May, 2011 browsing by month


Eating Fynbos

Monday, May 23rd, 2011
I find 'my boat' in Paternoster

I find 'my boat' in Paternoster

Kobus van der Merwe

Kobus van der Merwe

Though it has not been immune from development, the West Coast fishing village of Paternoster, 120km north of Cape Town, has maintained much of its charm. White-washed, self-catering cottages for holiday hire now concentrate along the beach. At least the buildings are pleasingly small and sympathetic in scale to the flat almost endless stretches of blinding white sands that make this barren coast so scenic. 

You might not want to be caught here at the height of the summer season when the place becomes a parking lot for coach tours. The second you open the car door you are besieged by offers of fresh crayfish and mussels, presumably hidden in the plastic bags the local urchins hold up to view.

There are other good reasons to visit. As you enter the town, you will find on your left the Oep ve Koep general dealer store, a relic from a bygone age still surviving. Behind the store is a tiny bistro, seating at a big push 30 people, though the chef-proprietor silently hopes he will never have to entertain such numbers.

Chef Kobus van der Merwe runs a one-man show. His kitchen is neatly organized with a small office at the back. The batterie de cuisine is certainly modest, but what this chef has is a superlative command of presentation and an acute sense of taste and balance. Most importantly Van der Merwe has a yen for adventure to match his remarkable palate.

Here all the elements for a good story come together; he is what food critics like me dream of finding. He is world famous in Paternoster. His operation (started last season) is artisanal, intimate, personal, and off the beaten track, yet the finished product is consummately professional. A plate at Oep ve Koep looks as if it came out of the kitchen at Jardine’s. Best of all, Van der Merwe is forging a new cuisine, introducing us to tastes most of us have not previously experienced, and he is doing it with ingredients indigenous to the Cape.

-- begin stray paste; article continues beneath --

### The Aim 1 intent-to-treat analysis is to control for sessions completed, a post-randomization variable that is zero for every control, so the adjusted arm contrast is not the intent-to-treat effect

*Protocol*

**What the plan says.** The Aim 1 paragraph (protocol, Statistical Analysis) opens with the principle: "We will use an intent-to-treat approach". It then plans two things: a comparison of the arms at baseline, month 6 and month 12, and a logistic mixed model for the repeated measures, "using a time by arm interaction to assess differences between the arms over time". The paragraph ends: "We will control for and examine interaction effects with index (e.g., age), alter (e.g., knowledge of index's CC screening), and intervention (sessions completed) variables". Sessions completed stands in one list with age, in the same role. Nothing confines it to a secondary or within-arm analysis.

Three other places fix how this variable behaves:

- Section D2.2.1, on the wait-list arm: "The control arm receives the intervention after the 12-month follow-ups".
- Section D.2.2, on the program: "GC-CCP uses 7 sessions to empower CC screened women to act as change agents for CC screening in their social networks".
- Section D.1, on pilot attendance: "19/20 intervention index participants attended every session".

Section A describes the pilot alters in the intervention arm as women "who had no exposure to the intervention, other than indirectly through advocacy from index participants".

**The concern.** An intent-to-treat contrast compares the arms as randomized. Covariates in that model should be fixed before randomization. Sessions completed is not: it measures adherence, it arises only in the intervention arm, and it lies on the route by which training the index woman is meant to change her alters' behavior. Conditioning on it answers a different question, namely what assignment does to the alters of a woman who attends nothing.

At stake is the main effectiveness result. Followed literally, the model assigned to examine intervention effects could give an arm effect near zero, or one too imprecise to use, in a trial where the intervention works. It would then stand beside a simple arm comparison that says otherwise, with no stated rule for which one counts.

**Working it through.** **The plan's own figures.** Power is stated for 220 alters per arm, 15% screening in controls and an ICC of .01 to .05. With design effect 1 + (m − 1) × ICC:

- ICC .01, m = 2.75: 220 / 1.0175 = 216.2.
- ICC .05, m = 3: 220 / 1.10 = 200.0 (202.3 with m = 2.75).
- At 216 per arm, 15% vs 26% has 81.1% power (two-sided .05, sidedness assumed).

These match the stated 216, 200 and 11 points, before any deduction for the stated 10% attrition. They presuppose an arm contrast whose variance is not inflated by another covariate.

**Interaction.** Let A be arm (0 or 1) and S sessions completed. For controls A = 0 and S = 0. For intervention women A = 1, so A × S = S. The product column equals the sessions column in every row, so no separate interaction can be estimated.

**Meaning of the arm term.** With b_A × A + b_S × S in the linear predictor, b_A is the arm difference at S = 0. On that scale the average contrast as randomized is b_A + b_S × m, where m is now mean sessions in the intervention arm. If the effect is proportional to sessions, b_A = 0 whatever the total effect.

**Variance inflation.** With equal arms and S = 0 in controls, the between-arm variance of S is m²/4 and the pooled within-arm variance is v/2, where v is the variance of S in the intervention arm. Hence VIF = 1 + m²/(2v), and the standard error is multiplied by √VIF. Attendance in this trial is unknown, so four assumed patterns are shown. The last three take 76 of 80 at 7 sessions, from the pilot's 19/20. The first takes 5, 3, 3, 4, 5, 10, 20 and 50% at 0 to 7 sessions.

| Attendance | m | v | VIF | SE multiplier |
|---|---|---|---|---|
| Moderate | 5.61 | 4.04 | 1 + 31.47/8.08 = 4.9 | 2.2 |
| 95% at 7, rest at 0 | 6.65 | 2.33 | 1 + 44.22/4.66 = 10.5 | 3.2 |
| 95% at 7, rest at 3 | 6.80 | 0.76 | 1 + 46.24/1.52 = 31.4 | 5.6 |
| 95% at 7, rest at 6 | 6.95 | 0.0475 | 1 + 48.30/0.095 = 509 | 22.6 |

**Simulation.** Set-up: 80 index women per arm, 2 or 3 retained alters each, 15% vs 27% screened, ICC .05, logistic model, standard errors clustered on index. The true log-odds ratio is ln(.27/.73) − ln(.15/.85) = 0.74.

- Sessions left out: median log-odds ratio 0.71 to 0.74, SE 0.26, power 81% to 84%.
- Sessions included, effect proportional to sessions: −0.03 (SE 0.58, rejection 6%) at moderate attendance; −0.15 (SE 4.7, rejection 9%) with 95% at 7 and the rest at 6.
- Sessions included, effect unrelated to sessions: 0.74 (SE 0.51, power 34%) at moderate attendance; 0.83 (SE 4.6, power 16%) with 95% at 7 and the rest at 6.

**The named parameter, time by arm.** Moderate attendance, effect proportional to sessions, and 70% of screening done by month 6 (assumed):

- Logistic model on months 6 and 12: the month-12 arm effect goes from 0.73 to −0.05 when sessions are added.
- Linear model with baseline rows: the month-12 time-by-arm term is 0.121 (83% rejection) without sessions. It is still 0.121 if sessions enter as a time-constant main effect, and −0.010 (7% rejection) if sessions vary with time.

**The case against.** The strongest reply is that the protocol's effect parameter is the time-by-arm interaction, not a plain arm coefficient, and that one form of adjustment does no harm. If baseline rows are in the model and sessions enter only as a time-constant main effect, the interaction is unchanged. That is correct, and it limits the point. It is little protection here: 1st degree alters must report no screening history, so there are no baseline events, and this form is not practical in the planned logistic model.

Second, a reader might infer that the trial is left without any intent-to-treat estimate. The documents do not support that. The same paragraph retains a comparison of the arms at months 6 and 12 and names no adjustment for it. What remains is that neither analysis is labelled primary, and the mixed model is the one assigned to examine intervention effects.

In the gravel courtyard at the back, fringed with multi-coloured bougainvilleas, and surrounding a manatoka tree are a few stone chairs and tables covered by funky tablecloths, sporting such themes as Facebook or Football. A small striped field mouse, courageously diurnal, seemed to have free reign outside. On the border of the dining area, a vegetable patch and organic herb garden are cultivated in old wooden fishing boats, to which the chef makes intermittent trips during the course of the meal.

In pots beside the kitchen door he keeps edible fynbos. You will find wild sage (salvia africana), dune salvia (salvia africana lutea), Cape sour fig (carpobrotus edulus) and its relative the Eland vygie (carpobrotus quadrifidus) with bigger fruit and yellow flowers. There is dried red seaweed, “klipkomberse”, sea lettuce (a bright green, edible algae that looks remarkably like lettuce) and some fynbos herbs used to smoke food. The curiosity to see what he will produce with all this certainly excites the appetite. 

While we consult the menu, three of us unwind with doorstops of white plaas brood and a very fine chenin blanc from the tiny Secateur’s Estate in Paardeberg, with the claim on its label that it is “handmade” (or should that be foot-made, one wonders?).